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Local News

  • County may help vets buy new van

    Roane County leaders could provide some help to Disabled American Veterans Post 86’s effort to get a new van. The county’s Non-Profit Committee met Monday and voted to donate $5,000 to the cause.

    “It was all positive,” Commissioner Darryl Meadows said, about the discussion that took place before the vote.

  • Ministry combines women, art

    On a typical Sunday at Bethel Presbyterian Church in Kingston a large crowd gathers to worship and the sound of gospel music can be heard.

    But on Mondays, there is a different tune.

    A group of about 12 women meet for the Bethel Arts Ministry, or as they like to call it — BAM — and work on different art pieces each week.

    Along with working on art projects “we also tell what’s going on in our lives and gossip,” Cathy McDowell said.

  • Imprisoned Houston brothers work on appeals while serving their time in Kentucky facilities

    After losing at the trial level, the Houston brothers are seeking relief in the U.S. Court of Appeals for the 6th Circuit, where their federal convictions are being challenged.

    Leon Houston, 55, was convicted in November 2013 for using a telephone communication to threaten to kill Cleveland attorney James Logan.

    U.S. District Judge Danny Reeves sentenced him to the maximum five years in March.

    The 6th Circuit covers Kentucky, Michigan, Ohio and Tennessee.

    The U.S. Attorney’s Office must file a brief in the case by Dec. 22.

  • Man charged after naked child found wandering

    A Harriman man has been charged with child abuse and neglect involving a youngster age 6 or younger.

    Jack Chesser III, 20, was taken into custody after a Roane County Sheriff Deputy responded to Chesser’s home because of a call to 911 regarding a young child walking outside the residence naked and following around a dog.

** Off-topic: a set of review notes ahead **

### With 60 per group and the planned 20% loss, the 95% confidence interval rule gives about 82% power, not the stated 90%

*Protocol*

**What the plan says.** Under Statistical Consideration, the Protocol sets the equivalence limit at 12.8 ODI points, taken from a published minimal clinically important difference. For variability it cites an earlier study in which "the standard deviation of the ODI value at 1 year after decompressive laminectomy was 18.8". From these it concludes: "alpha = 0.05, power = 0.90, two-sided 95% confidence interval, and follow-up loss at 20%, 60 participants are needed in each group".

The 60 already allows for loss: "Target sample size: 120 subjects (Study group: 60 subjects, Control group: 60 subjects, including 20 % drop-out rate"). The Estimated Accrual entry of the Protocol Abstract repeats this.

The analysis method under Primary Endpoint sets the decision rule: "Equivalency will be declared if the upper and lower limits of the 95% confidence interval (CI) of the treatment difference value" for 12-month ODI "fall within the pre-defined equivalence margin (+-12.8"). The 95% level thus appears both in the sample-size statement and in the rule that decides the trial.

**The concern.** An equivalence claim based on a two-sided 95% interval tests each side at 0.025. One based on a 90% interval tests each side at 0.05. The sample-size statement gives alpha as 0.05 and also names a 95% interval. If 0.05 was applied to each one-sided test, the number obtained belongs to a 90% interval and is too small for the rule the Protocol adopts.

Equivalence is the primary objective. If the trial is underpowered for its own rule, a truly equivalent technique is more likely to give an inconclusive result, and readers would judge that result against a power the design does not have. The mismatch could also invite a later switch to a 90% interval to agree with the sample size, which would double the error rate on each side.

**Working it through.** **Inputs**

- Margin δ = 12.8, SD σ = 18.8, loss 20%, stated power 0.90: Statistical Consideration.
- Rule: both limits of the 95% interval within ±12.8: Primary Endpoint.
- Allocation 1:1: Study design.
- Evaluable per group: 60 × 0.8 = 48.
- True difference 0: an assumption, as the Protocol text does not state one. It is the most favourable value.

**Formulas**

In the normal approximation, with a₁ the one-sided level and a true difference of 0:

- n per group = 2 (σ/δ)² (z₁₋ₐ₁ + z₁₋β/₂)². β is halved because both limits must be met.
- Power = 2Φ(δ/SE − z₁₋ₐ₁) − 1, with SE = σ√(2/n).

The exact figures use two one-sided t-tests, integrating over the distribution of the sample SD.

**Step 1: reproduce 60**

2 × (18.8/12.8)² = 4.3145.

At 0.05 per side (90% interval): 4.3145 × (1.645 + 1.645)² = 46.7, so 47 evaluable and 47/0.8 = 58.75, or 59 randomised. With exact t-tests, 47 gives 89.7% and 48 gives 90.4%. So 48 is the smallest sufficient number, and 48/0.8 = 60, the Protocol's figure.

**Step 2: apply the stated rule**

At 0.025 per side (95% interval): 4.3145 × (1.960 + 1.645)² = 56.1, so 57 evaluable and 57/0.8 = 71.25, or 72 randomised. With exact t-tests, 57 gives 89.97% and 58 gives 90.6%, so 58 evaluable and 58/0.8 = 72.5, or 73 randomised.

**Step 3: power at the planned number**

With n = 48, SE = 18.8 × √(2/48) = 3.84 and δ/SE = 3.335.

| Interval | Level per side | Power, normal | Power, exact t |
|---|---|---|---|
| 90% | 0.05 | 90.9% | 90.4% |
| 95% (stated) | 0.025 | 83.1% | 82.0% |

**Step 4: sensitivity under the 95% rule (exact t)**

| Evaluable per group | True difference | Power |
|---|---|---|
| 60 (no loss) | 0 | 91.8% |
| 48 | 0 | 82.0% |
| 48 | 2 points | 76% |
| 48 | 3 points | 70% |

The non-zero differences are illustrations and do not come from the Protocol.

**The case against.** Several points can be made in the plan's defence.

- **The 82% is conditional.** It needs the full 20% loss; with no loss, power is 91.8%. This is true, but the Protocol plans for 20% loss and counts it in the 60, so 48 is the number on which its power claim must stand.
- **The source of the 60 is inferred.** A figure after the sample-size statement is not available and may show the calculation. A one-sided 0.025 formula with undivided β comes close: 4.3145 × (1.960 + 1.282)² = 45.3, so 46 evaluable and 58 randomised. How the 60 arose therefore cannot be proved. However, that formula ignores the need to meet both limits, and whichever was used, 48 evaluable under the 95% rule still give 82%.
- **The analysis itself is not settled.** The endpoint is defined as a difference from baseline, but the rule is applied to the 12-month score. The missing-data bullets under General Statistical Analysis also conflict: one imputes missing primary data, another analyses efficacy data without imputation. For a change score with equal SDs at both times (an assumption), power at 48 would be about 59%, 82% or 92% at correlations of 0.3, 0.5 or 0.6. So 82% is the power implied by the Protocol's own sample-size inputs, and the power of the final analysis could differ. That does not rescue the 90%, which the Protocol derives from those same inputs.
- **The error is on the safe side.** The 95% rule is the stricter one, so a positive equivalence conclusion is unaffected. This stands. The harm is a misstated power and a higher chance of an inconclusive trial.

“The complainant stated they had been there for almost 45 minutes and no adults had come outside for the child,” said an incident report from the Roane County Sheriff Office.

  • Starved-child dad on third lawyer

    The father accused of starving his 2-year-old son to death is now on his third attorney.

    A. Philip Lomonaco of Knoxville filed a notice with the court last week that he’s now serving as the attorney for Matthew Dotson. Dotson’s previous attorney, Kent Booher, was suspended by the Tennessee Supreme Court in October for pleading guilty to two counts of statutory rape in Loudon County Criminal Court.

    Booher took over as Dotson’s attorney after Joseph Lodato was allowed to withdraw from the case in July 2013.

  • Trial for Rockwood’s Tom Pierce moved again

    Former Rockwood Public Works Director Tom Pierce was accused of using city funds to make personal purchases in 2013.

    He has yet to go to trial.

    A continuance was granted Nov. 17, and the new trial date is set for March 31 in front of Judge Eugene Eblen.

    “They need to go ahead and come out and get it over with,” said Councilwoman Peggy Evans.

    Evans said she was shocked when the accusations about Pierce emerged, and she called him immediately.

  • DOUGH for DOUGH

    Nothing makes the heart warmer than giving to a worthy cause.

    Except maybe if you are rewarded with the soft warmth of fresh bread baked by Dyllis Springs Elementary School third-grader Molly Duggins.

    Molly was inspired to bake bread to raise money after she saw a mailer sent from St. Jude Children’s Research Hospital featuring a girl named Brooklyn.

    She decided to raise money to help St. Jude’s help children with serious ailments.

  • OS tells resident to sue

    James Horton said he was shocked by the response he got at last week’s Oliver Springs Board of Aldermen meeting.

    “A couple of things are clear,” Horton said. “OS doesn’t care what the charter says.”

    The town charter states, “the newly elected officers of the town shall take offices at 7 p.m. on the first Thursday in November, after the election results have been certified.”

  • Tiger Haven critic files lawsuit

    The dispute between Tiger Haven and neighbor Toby Rhynehart shows no signs of subsiding.

    Rhynehart has filed a civil action in Roane County General Sessions Court, alleging Tiger Haven operator Mary Lynn Haven built a chain link fence on his property and cut down some of his trees.

    “I’ve got pictures,” Rhynehart said. “I’ve got everything. I’ve got some things that she doesn’t even know about. You’ll just have to wait until trial.”

  • Harriman changes CDBG grant focus

    Harriman officials are looking at a Community Development Block Grant to help with the city’s aging infrastructure.

    Officials are looking to meet in the coming weeks with the group who prepares and administers the grant applications for Harriman Utility Board.

    City Manager Kevin Helms said officials are “prepared to talk about other funding resources, as well.”

    “We feel pretty certain a storm drain application would get approved,” Mayor Chris Mason said recently.